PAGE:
Nine avoids strike as masthead journalists accept company’s updated offer

Nine’s newspaper journalists have accepted the updated offer from management, meaning they will not strike as planned this week.

The Media, Entertainment & Arts Alliance, the industry trade union’s Adam Portelli confirmed to Mumbrella this afternoon that Nine’s journalists across its metro titles, which make up around 90% of its staff, accepted the offer.

In a statement, the MEAA said: “MEAA members at The Sydney Morning Herald, The Age, The Australian Financial Review, Brisbane Times and WA Today have accepted an improved offer in their long running enterprise bargaining negotiations with Nine Publishing which owns these mastheads.”

“This afternoon, journalists, sub-editors, photographers and cartoonists agreed to a deal which includes a 4% wage increase in 2022 and a 3.5% increase in 2023 as well as expanded career progression meaning many lower and mid-tier graded journalists will now and in coming years also receive an additional increase of up to 5%.”


Nine’s improved, and final offer includes a two, rather than one-year agreement, with a 4% increase in the first year for graded journalists (those earning up to $170,000), and a 3.5% increase in year two. The deal would be backdated to the start of July, expiring on 30 June 2024.

Other highlights include an extension of auto pay progression from Grade 4 to Grade 5, as well as the creation and implementation of a freelancer policy. It is understood that extending the automatic pay progression from grade four to grade five is a major sticking point in the updated offer, with this automatic progression taking 24 months.

MEAA’s Adam Portelli

Adam Portelli, director of MEAA Media said: “MEAA members today achieved an impressive result securing strong increases, particularly for younger staff who now have a system of career progression and additional increases baked into the agreement. This agreement now provides the industry benchmark for these career progression increases.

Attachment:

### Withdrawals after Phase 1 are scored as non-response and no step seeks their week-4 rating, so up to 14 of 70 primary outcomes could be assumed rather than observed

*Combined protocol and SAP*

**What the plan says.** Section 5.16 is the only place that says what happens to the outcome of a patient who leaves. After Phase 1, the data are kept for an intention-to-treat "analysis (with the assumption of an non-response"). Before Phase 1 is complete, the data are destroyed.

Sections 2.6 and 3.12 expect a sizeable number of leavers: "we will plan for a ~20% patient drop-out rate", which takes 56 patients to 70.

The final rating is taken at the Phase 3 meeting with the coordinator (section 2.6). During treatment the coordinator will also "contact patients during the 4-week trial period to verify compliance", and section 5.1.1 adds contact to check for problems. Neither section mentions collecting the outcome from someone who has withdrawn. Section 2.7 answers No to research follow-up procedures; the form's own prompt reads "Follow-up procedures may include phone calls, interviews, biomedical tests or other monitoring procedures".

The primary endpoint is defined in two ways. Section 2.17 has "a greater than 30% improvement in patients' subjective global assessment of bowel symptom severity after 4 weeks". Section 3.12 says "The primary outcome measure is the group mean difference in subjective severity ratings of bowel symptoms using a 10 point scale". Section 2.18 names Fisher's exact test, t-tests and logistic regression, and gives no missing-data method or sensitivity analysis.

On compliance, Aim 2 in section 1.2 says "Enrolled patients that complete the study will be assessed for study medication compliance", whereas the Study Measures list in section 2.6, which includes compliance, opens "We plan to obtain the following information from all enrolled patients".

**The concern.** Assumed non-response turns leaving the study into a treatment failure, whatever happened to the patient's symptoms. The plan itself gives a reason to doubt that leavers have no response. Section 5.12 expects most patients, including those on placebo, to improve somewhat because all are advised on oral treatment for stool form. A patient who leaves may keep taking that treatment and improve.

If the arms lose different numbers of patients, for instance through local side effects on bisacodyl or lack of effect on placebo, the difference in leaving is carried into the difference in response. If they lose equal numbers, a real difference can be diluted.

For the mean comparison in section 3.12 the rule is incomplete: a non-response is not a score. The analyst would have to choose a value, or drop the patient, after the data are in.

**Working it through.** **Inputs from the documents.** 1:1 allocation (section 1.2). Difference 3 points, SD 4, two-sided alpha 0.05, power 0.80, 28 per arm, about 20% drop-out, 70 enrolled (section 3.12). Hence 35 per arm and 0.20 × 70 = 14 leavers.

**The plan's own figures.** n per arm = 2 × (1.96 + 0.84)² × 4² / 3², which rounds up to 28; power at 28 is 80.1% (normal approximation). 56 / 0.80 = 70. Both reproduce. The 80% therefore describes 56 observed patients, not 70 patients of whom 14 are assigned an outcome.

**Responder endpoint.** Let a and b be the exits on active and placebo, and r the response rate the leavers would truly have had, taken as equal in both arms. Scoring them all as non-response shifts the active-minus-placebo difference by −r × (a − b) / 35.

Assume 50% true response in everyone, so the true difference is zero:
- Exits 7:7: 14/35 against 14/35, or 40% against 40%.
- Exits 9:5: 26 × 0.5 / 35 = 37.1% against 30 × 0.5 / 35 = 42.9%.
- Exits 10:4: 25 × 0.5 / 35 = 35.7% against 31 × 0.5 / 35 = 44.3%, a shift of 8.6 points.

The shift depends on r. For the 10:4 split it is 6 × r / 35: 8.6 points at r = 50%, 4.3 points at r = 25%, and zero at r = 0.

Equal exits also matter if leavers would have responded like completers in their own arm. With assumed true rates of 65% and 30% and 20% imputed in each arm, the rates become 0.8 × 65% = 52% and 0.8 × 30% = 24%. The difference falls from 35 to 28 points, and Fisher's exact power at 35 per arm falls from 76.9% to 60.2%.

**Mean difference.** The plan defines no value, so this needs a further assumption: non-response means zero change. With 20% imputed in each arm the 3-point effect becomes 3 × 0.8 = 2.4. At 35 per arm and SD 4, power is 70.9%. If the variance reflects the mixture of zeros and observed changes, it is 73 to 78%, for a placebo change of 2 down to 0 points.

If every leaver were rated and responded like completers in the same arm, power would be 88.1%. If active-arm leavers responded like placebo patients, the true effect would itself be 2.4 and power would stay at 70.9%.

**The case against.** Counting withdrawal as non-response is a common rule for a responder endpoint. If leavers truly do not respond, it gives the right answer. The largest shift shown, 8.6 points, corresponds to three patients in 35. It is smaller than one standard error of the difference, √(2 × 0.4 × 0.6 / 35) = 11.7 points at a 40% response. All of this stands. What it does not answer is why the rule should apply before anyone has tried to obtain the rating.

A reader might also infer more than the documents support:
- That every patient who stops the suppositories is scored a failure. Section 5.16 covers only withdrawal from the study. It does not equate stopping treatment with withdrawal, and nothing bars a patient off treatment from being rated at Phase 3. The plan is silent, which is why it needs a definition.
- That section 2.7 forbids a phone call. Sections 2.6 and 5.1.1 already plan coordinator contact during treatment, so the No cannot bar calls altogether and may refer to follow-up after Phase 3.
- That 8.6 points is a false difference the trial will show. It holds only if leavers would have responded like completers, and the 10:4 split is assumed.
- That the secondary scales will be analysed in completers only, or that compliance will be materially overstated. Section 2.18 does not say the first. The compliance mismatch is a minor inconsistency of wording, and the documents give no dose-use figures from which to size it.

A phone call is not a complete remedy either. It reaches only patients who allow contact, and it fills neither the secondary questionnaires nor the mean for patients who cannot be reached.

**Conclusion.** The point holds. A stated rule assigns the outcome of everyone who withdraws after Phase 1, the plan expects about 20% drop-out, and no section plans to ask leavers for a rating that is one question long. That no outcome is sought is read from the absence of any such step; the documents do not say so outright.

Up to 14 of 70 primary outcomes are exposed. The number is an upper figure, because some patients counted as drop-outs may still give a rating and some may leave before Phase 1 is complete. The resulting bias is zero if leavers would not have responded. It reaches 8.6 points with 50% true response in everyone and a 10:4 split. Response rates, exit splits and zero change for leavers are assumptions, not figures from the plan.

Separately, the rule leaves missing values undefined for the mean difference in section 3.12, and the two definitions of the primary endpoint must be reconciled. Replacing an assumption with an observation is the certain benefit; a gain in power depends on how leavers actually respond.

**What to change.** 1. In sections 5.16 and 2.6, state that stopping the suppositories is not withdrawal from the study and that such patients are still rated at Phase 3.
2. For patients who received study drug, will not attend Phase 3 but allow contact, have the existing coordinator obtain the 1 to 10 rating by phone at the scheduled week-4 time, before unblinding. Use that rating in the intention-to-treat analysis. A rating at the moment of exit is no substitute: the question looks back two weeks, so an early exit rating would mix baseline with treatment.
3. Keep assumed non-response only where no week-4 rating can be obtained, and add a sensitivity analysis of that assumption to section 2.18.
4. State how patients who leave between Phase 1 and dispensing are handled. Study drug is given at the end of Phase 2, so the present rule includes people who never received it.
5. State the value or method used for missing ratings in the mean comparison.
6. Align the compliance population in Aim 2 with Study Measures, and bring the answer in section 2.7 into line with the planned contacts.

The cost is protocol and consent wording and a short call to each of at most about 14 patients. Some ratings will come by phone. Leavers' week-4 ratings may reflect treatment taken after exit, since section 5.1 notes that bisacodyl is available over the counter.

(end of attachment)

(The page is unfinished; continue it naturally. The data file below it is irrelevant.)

“Journalists have provided an essential service over the last few years, keeping us informed through the pandemic, bushfire and floods. It’s only fair their role has been recognised in this agreement.”

“Members wanted a fair increase, their commitment to ethics respected and a more diverse newsroom.”

“Freelancers in particular deserve more certainty in their working lives, and we will continue our campaign to ensure that contributors – at Nine and elsewhere – are provided with minimum standards.”

Managing director of Nine Publishing, James Chessell made in-person briefings to staff this morning in both Melbourne and Sydney, telling staff to make their decision ahead of proposed strikes across its mastheads at the end of this week.

Chessell told staff the 5% they were seeking was not achievable, and that the improved offer underlines the company’s commitment to journalism.

Chessell said the offer is now “well above” what Nine had anticipated when going into the negotiation process, and is “in excess of what we have budgeted”.

“Going into a volatile 12 months, it puts us in a more difficult precarious position than I would like. To think the coming 12 months will be as rosy as the past 12 months is wishful thinking. This is why this is a final offer.”

Nine was approached for comment.

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